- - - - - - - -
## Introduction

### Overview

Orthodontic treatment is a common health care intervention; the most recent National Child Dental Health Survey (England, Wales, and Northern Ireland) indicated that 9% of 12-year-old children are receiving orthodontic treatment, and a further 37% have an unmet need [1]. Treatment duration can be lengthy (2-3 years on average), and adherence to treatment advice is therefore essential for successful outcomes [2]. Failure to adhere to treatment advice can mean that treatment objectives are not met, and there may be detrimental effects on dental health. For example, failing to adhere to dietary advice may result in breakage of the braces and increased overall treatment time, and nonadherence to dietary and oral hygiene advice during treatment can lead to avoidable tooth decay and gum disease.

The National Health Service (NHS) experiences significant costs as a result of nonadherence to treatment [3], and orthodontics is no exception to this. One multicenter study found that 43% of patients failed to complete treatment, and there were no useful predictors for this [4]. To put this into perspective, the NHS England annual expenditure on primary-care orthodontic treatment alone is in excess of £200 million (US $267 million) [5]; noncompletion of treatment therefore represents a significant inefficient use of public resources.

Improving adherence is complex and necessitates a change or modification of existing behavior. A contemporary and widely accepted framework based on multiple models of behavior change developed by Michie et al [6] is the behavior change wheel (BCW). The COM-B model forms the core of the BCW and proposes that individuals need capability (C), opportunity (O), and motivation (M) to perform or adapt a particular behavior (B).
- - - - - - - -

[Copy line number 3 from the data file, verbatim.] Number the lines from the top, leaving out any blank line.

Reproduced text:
Orthodontic treatment is a common health care intervention; the most recent National Child Dental Health Survey (England, Wales, and Northern Ireland) indicated that 9% of 12-year-old children are receiving orthodontic treatment, and a further 37% have an unmet need [1]. Treatment duration can be lengthy (2-3 years on average), and adherence to treatment advice is therefore essential for successful outcomes [2]. Failure to adhere to treatment advice can mean that treatment objectives are not met, and there may be detrimental effects on dental health. For example, failing to adhere to dietary advice may result in breakage of the braces and increased overall treatment time, and nonadherence to dietary and oral hygiene advice during treatment can lead to avoidable tooth decay and gum disease.